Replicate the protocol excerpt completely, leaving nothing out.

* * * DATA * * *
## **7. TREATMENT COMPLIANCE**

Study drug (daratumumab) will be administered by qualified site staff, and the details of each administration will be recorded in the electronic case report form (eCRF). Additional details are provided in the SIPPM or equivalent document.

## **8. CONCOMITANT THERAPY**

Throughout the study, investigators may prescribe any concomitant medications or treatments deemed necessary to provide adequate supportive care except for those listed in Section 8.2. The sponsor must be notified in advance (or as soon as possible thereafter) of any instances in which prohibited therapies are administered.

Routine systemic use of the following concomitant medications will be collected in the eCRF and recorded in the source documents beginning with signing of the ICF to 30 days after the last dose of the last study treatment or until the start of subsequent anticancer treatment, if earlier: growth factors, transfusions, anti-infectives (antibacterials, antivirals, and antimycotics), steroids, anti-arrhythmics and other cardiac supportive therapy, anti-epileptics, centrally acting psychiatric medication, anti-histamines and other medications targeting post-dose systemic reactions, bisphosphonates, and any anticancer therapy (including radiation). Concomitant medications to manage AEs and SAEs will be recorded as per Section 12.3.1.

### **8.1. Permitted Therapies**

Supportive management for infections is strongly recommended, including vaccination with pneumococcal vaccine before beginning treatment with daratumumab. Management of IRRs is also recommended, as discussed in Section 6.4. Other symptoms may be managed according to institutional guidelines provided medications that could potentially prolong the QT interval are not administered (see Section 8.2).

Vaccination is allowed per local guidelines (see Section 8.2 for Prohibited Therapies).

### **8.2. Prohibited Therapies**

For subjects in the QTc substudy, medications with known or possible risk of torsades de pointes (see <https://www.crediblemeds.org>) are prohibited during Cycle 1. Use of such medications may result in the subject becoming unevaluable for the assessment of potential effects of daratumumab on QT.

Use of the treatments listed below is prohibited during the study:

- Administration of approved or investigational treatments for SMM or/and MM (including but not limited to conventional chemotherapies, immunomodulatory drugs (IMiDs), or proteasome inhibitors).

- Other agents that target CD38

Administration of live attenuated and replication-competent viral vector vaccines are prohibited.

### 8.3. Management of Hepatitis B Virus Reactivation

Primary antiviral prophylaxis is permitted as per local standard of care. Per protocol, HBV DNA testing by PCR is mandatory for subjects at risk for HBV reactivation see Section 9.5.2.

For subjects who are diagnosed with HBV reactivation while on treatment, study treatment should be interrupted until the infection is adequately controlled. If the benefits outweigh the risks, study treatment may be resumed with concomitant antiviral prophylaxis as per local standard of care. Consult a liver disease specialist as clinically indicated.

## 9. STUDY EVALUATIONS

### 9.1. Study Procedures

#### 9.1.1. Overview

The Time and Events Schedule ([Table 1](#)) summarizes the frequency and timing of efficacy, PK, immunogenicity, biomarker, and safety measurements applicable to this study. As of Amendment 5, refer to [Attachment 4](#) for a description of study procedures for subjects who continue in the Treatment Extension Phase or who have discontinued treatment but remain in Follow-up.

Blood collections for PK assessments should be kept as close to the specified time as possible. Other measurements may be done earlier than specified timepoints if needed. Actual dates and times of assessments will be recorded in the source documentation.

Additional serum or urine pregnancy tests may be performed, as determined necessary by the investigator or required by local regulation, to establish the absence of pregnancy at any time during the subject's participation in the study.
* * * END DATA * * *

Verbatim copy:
## **7. TREATMENT COMPLIANCE**

Study drug (daratumumab) will be administered by qualified site staff, and the details of each administration will be recorded in the electronic case report form (eCRF). Additional details are provided in the SIPPM or equivalent document.

## **8. CONCOMITANT THERAPY**

Throughout the study, investigators may prescribe any concomitant medications or treatments deemed necessary to provide adequate supportive care except for those listed in Section 8.2. The sponsor must be notified in advance (or as soon as possible thereafter) of any instances in which prohibited therapies are administered.

Routine systemic use of the following concomitant medications will be collected in the eCRF and recorded in the source documents beginning with signing of the ICF to 30 days after the last dose of the last study treatment or until the start of subsequent anticancer treatment, if earlier: growth factors, transfusions, anti-infectives (antibacterials, antivirals, and antimycotics), steroids, anti-arrhythmics and other cardiac supportive therapy, anti-epileptics, centrally acting psychiatric medication, anti-histamines and other medications targeting post-dose systemic reactions, bisphosphonates, and any anticancer therapy (including radiation). Concomitant medications to manage AEs and SAEs will be recorded as per Section 12.3.1.

### **8.1. Permitted Therapies**

Supportive management for infections is strongly recommended, including vaccination with pneumococcal vaccine before beginning treatment with daratumumab. Management of IRRs is also recommended, as discussed in Section 6.4. Other symptoms may be managed according to institutional guidelines provided medications that could potentially prolong the QT interval are not administered (see Section 8.2).

Vaccination is allowed per local guidelines (see Section 8.2 for Prohibited Therapies).

### **8.2. Prohibited Therapies**

For subjects in the QTc substudy, medications with known or possible risk of torsades de pointes (see <https://www.crediblemeds.org>) are prohibited during Cycle 1. Use of such medications may result in the subject becoming unevaluable for the assessment of potential effects of daratumumab on QT.

Use of the treatments listed below is prohibited during the study:

- Administration of approved or investigational treatments for SMM or/and MM (including but not limited to conventional chemotherapies, immunomodulatory drugs (IMiDs), or proteasome inhibitors).

- Other agents that target CD38

Administration of live attenuated and replication-competent viral vector vaccines are prohibited.

### 8.3. Management of Hepatitis B Virus Reactivation

Primary antiviral prophylaxis is permitted as per local standard of care. Per protocol, HBV DNA testing by PCR is mandatory for subjects at risk for HBV reactivation see Section 9.5.2.

For subjects who are diagnosed with HBV reactivation while on treatment, study treatment should be interrupted until the infection is adequately controlled. If the benefits outweigh the risks, study treatment may be resumed with concomitant antiviral prophylaxis as per local standard of care. Consult a liver disease specialist as clinically indicated.

## 9. STUDY EVALUATIONS

### 9.1. Study Procedures

#### 9.1.1. Overview

The Time and Events Schedule ([Table 1](#)) summarizes the frequency and timing of efficacy, PK, immunogenicity, biomarker, and safety measurements applicable to this study. As of Amendment 5, refer to [Attachment 4](#) for a description of study procedures for subjects who continue in the Treatment Extension Phase or who have discontinued treatment but remain in Follow-up.

Blood collections for PK assessments should be kept as close to the specified time as possible. Other measurements may be done earlier than specified timepoints if needed. Actual dates and times of assessments will be recorded in the source documentation.

Additional serum or urine pregnancy tests may be performed, as determined necessary by the investigator or required by local regulation, to establish the absence of pregnancy at any time during the subject's participation in the study.